I have read a sentence which says that a place is 'as ancient as the Earth', but I was wondering if I want to use a specific century in place of Earth, will that be acceptable, though both the versions sound weird! Not sure, kindly help..

'The artifacts are as ancient as the 9th century" or shall I stay with 'The artifacts are as old as the 9th century"?

edit 1: Maybe I can say it this way: The artifacts are as old as time; carbon dating says they date back to 9th Century

edit 2

Here is an example I found on Internet: Glass industry is as old as 9th century

Source: https://www.thehindu.com/todays-paper/tp-in-school/glass-industry-is-as-old-as-9th-century/article24775621.ece

2 Answers 2


No, I don't think that'd work. The phrase as ancient as the earth seems to me a variation on the metaphor as old as time, which seems to work for things that are very, very old, and still around. It also seems to work best for things that we take for granted and that are part of the natural world.

The 9th century was a long time ago, but it's no longer with us. The earth and time are much, much older than the 9th century, and they're still going.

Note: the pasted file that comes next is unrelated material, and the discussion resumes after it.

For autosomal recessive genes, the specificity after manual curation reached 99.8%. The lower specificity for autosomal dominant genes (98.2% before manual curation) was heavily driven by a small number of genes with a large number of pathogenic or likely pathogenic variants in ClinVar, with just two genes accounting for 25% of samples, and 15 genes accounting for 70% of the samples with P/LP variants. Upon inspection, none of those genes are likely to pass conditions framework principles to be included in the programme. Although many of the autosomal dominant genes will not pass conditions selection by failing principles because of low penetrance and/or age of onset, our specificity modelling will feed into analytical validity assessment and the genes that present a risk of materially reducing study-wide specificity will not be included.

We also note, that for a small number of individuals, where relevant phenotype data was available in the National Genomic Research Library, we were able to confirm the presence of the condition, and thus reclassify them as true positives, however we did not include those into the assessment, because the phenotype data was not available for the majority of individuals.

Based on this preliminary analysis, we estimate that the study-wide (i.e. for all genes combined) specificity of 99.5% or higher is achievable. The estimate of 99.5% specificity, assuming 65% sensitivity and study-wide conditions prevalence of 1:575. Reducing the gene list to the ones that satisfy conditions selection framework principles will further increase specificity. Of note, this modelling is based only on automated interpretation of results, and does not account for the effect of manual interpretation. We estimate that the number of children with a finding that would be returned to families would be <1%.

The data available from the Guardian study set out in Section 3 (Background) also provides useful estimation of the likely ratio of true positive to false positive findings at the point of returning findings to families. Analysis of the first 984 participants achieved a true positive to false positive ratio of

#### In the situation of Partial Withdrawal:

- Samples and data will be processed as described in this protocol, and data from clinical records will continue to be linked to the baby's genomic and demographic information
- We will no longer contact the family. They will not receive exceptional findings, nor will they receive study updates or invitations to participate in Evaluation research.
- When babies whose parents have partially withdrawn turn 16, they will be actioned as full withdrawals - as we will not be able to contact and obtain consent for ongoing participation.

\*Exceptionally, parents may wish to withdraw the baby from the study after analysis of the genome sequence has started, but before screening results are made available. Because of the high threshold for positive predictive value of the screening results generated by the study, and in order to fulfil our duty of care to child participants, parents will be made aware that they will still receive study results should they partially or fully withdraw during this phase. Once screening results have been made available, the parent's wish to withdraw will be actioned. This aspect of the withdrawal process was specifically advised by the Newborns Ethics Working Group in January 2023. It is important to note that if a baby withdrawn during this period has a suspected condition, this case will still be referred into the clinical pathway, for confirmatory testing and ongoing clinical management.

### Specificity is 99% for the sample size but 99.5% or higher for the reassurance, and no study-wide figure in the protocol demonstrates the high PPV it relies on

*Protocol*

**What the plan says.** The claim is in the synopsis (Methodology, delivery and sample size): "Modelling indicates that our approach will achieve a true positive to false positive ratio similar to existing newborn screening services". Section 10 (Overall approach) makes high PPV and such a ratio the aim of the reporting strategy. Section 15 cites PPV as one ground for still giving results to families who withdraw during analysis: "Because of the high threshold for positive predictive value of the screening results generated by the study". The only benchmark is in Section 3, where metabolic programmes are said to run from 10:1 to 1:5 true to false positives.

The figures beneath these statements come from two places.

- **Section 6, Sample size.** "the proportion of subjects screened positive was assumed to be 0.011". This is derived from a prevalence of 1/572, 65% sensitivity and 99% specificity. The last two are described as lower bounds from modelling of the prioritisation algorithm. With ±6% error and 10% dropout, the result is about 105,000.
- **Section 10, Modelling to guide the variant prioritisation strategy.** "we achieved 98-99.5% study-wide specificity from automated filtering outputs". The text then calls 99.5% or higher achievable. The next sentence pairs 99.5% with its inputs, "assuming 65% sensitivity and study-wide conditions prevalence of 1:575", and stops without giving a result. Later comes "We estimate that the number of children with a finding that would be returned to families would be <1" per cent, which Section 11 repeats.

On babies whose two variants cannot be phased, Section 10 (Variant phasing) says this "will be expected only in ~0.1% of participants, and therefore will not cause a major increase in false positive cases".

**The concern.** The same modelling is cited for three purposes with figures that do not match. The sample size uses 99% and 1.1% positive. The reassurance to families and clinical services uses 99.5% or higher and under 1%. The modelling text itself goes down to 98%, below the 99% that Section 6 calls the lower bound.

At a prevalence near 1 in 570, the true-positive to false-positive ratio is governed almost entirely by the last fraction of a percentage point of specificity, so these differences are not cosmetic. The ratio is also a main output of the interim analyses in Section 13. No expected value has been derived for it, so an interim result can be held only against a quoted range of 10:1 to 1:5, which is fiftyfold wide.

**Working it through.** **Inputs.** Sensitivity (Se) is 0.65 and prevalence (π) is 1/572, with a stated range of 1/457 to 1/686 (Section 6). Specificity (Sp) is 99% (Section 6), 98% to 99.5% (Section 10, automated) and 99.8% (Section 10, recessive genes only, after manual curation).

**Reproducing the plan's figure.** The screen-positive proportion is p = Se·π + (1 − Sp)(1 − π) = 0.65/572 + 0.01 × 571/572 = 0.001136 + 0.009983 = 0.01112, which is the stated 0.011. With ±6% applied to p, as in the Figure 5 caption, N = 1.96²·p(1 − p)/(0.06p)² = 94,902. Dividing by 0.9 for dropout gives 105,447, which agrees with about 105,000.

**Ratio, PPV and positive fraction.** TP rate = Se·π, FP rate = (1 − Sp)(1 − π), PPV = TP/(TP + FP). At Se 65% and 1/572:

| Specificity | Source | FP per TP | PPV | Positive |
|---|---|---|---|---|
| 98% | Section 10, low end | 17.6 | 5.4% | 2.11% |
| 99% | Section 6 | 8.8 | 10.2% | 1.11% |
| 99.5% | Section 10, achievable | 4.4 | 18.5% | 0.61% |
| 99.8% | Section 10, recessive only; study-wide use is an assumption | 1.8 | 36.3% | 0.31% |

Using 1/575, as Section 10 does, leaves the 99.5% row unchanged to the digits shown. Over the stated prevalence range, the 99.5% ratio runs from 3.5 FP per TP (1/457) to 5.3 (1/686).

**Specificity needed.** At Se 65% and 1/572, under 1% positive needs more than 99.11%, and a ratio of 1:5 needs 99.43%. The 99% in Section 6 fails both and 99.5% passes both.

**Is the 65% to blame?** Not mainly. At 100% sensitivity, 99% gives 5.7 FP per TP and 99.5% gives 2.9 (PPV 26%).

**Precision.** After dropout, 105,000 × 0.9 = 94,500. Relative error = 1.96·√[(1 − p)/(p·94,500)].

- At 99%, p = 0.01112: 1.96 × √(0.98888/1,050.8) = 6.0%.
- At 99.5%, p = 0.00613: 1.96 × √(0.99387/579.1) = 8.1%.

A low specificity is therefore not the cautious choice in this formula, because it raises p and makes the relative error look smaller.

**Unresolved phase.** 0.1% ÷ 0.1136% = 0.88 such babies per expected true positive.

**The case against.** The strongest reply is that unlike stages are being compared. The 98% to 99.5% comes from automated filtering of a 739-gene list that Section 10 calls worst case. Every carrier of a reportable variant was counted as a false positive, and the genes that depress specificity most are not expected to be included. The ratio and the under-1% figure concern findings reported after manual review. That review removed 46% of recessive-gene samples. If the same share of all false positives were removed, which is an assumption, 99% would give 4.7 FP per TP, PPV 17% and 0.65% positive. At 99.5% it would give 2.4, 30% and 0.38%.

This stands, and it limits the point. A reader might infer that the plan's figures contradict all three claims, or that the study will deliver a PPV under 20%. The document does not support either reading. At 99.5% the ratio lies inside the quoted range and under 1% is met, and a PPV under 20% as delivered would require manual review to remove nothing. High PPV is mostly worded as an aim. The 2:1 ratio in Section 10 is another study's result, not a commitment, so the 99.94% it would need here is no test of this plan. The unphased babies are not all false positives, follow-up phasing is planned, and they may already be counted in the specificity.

That is circuitous phrasing. Which means you are seeking something other than the most direct wording. As a plain sentence, "The artifacts 'date from' the 9th century." says what you mean. To add prose details to the sentence, it could become, "These ancient artifacts have been dated back to the 9th century and the Viking invasions of Britain and Ireland.". Also... I am not exactly sure what the original phrase you cite means. "...a place is "as ancient as the Earth." is contrived and poetically vague.


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